Decoding Your Food Cravings

decode_food_cravings

Brrr..... winter is setting in and my thoughts are turning to big family dinners and things of a carbohydrate nature, in general.  You?

It's actually pretty healthy and normal to crave food, especially as the days get colder and our bodies have to work a little harder to maintain a nice, comfy temperature.  Digesting and processing food stokes the body's furnace, so winter can actually trigger an increase in appetite.  OK, so it's partly the cold and partly just the fact that we get to wear sweaters and Uggs for 6 months before we have to face the music when tank top & miniskirt season hits again.  Whatever your reason, chances are you eat a bit more in the winter.  The average person gains 1-2 pounds over the holiday season and the surrounding chilly months, and overweight people tend to gain even more than that. Yikes!

By all means, eat. But if you're craving a particular comfort food, night after night (mac & cheese, anyone?), maybe there is something missing in your diet.  Maybe your body is trying to send you a message and it's getting all muddled up in sweaters, Uggs, and visions of sugarplums.

Check out this fantastic list from Naturopathy Works to decode what it is your body is actually craving!

If you crave this... What you really need is... And here are healthy foods that have it:
Chocolate Magnesium Raw nuts and seeds, legumes, fruits
Sweets Chromium Broccoli, grapes, cheese, dried beans, calves liver, chicken
Carbon Fresh fruits
Phosphorus Chicken, beef, liver, poultry, fish, eggs, dairy, nuts, legumes, grains
Sulfur Cranberries, horseradish, cruciferous vegetables, kale, cabbage
Tryptophan Cheese, liver, lamb, raisins, sweet potato, spinach
Bread, toast Nitrogen High protein foods: fish, meat, nuts, beans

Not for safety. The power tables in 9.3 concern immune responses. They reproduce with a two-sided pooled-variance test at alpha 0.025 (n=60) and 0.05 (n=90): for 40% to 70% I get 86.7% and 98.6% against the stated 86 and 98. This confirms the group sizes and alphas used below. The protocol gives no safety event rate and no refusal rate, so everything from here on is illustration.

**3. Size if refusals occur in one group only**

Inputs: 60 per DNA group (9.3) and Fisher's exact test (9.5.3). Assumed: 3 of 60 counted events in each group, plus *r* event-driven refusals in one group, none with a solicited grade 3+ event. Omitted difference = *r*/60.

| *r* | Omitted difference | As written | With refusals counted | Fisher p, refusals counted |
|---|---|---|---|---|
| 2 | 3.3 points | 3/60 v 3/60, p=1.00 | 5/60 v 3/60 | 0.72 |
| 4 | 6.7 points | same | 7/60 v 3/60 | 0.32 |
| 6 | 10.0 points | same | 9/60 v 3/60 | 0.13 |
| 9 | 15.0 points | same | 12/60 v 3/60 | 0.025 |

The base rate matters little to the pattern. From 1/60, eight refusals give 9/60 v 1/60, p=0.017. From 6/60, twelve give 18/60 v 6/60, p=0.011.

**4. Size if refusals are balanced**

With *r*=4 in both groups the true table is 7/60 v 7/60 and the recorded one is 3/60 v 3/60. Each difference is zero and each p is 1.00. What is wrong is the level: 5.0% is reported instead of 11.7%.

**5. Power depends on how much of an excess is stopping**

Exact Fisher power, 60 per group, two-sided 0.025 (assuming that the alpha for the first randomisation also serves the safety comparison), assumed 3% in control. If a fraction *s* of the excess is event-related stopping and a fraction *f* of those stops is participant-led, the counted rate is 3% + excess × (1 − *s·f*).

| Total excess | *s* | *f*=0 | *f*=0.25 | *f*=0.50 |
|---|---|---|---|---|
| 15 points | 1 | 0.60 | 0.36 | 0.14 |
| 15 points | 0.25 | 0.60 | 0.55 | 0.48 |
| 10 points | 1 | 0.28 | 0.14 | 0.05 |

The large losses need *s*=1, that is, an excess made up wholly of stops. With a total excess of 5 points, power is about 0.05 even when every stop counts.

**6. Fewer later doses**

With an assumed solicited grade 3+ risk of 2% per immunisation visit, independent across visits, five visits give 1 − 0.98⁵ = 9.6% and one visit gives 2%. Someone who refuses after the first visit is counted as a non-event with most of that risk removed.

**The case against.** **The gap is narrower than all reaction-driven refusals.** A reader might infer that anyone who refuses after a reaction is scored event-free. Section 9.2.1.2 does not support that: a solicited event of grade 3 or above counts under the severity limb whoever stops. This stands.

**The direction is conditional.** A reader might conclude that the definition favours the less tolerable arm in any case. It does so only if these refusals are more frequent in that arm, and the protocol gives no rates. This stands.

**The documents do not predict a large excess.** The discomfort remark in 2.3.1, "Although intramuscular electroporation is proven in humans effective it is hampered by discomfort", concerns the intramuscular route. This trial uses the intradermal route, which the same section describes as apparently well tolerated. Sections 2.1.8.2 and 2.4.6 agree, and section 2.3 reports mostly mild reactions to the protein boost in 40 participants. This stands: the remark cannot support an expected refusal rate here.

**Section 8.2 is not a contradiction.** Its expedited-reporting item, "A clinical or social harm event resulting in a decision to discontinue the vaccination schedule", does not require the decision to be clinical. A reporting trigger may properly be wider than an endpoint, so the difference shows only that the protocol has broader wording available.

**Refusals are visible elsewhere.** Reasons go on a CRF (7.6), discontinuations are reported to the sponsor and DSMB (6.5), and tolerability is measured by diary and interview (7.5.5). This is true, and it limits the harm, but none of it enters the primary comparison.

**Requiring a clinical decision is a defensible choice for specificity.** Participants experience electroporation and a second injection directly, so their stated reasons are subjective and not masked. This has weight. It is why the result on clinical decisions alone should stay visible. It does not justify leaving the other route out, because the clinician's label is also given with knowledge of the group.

Oily snacks, fatty foods Calcium Mustard and turnip greens, broccoli, kale, legumes, cheese, sesame
Coffee or tea Phosphorous Chicken, beef, liver, poultry, fish, eggs, dairy, nuts, legumes
Sulfur Egg yolks, red peppers, muscle protein, garlic, onion, cruciferous vegetables
NaCl (salt) Sea salt, apple cider vinegar (on salad)
Iron Meat, fish and poultry, seaweed, greens, black cherries
Alcohol, recreational drugs Protein Meat, poultry, seafood, dairy, nuts
Avenin Granola, oatmeal
Calcium Mustard and turnip greens, broccoli, kale, legumes, cheese, sesame
Glutamine Supplement glutamine powder for withdrawal, raw cabbage juice
Potassium Sun-dried black olives, potato peel broth, seaweed, bitter greens
Chewing ice Iron Meat, fish, poultry, seaweed, greens, black cherries
Burned food Carbon Fresh fruits
Soda and other carbonated drinks Calcium Mustard and turnip greens, broccoli, kale, legumes, cheese, sesame
Salty foods Chloride Raw goat milk, fish, unrefined sea salt
Acid foods Magnesium Raw nuts and seeds, legumes, fruits
Preference for liquids rather than solids Water Flavor water with lemon or lime. You need 8 to 10 glasses per day.
Preference for solids rather than liquids Water You have been so dehydrated for so long that you have lost your thirst. Flavor water with lemon or lime. You need 8 to 10 glasses per day.
Cool drinks Manganese Walnuts, almonds, pecans, pineapple, blueberries
Pre-menstrual cravings Zinc Red meats (especially organ meats), seafood, leafy vegetables, root vegetables
General overeating Silicon Nuts, seeds; avoid refined starches
Tryptophan Cheese, liver, lamb, raisins, sweet potato, spinach
Tyrosine Vitamin C supplements or orange, green, red fruits and vegetables
Lack of appetite Vitamin B1 Nuts, seeds, beans, liver and other organ meats
Vitamin B3 Tuna, halibut, beef, chicken, turkey, pork, seeds and legumes
Manganese Walnuts, almonds, pecans, pineapple, blueberries
Chloride Raw goat milk, unrefined sea salt
Tobacco Silicon Nuts, seeds; avoid refined starches
Tyrosine Vitamin C supplements or orange, green and red fruits and vegetables
  1. Lectures, Cheryl M. Deroin, NMD, Southwest College of Naturopathic Medicine, Spring 2003 (healthy food recommendations)